Recently, SK Battery America announced it has not only met its hiring goals ahead of schedule at its Commerce, Georgia, facility but is also raising its hiring plans to 3,000 employees. Company officials cited our top-ranked workforce training program, Georgia Quick Start, as a factor in this success. Through this news and Quick Start’s proven benefits related to Kia Georgia’s production totals, these examples help demonstrate how Georgia partners with our companies to help them achieve their goals for the long term.

Georgia is also a high-migration state with an excellent quality of life and low cost of living that help recruit qualified labor.

The labor force participation rate stood at 62.5 percent in the United States in Feb. 2023, compared to 63.4 percent in Feb. 2020, according to a recent report published by the U.S. Chamber of Commerce. Around 2.46 million workers are missing from the labor force compared to three years ago.

SK On's battery plant in Georgia [SK ON]
SK On’s battery plant in Georgia [SK ON]

Q: What are your latest policies to combat the labor shortage?

A: The current budget also includes several funding proposals to address the global issue, such as $1.9 billion devoted to fully funding public schools based on a pre-determined formula to maximize impact.

Another is raising teacher pay by $2,000, which would lead to a total teacher pay raise of $7,000 over five years, and some $25 million in learning loss grants to help students recover from instructional time lost during the pandemic.

Another $52 million will be devoted to establishing the Rural Workforce Housing Fund to support upcoming economic development projects and ensure our workforce can access quality work and affordable housing opportunities.

Georgia is rich in the workforce, with 110 million of the population, the second most populated after Florida in the Sun Belt region. But compared to Florida, Georgia has many young workers with an average age of 36.  
 
States in the Sun Belt usually have lower minimum salaries and taxes. Georgia’s state minimum wage rate is also $7.25 per hour, compared to California’s $14 and Washington D.C.’s $16.10.
 
Many states in the region also have a right-to-work law that gives workers the freedom to choose whether or not to join a labor union in the workplace. Only four percent of workers in Georgia are members of a union. Georgia is also home to many prestigious universities, including the Georgia Institute of Technology and Emory University.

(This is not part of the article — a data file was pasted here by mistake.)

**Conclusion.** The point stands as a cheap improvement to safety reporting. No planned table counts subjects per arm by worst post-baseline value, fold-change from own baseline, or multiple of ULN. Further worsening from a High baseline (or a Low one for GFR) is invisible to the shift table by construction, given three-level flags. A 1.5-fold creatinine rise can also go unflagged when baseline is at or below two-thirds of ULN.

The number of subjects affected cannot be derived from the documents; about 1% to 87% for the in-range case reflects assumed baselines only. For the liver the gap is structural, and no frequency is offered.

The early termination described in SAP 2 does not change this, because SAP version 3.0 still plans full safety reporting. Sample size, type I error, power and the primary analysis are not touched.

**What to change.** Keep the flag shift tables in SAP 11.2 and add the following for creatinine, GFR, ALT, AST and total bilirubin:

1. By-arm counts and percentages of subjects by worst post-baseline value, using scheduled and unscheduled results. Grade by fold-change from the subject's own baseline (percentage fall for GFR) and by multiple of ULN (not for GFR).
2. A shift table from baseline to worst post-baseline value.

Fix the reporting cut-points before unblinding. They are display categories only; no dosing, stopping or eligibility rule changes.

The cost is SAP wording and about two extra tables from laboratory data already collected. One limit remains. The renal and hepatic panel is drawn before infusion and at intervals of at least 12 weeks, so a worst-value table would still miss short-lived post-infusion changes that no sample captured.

Q: How have Korea’s investments changed the state and the lives of people living in Georgia? What are the Georgians’ sentiments toward the companies building factories in Georgia?

A: From SKC to Kia to Hyundai and beyond, Georgians are excited about the investments being made throughout our state. Through historic projects like these, the Peach State’s economy is undergoing a statewide expansion that makes us a hub for agriculture and a beacon for manufacturing the vehicles and technology of tomorrow.

Building future industries takes teamwork, and Georgia is grateful for the communities that welcome these opportunities across the state. Many Georgia communities are already familiar with the benefits these projects bring with them. These stories are reaching the Georgians who live in areas with new projects on the way.

Another level of excitement and appreciation is evident through seminars in the region where the new Hyundai Motor Group Metaplant America will be located. Community leaders and company employees began hosting a series of seminars in January to help community members prepare for their new neighbors by increasing their familiarity with the culture and history of Korea and preparing to accommodate new and growing needs in terms of local school systems and other areas of local life.

By collaborating at local, state and international levels, we can make the transition to electric mobility and the jobs it will bring as seamless as possible.

 

BY SARAH CHEA [chea.sarah@joongang.co.kr]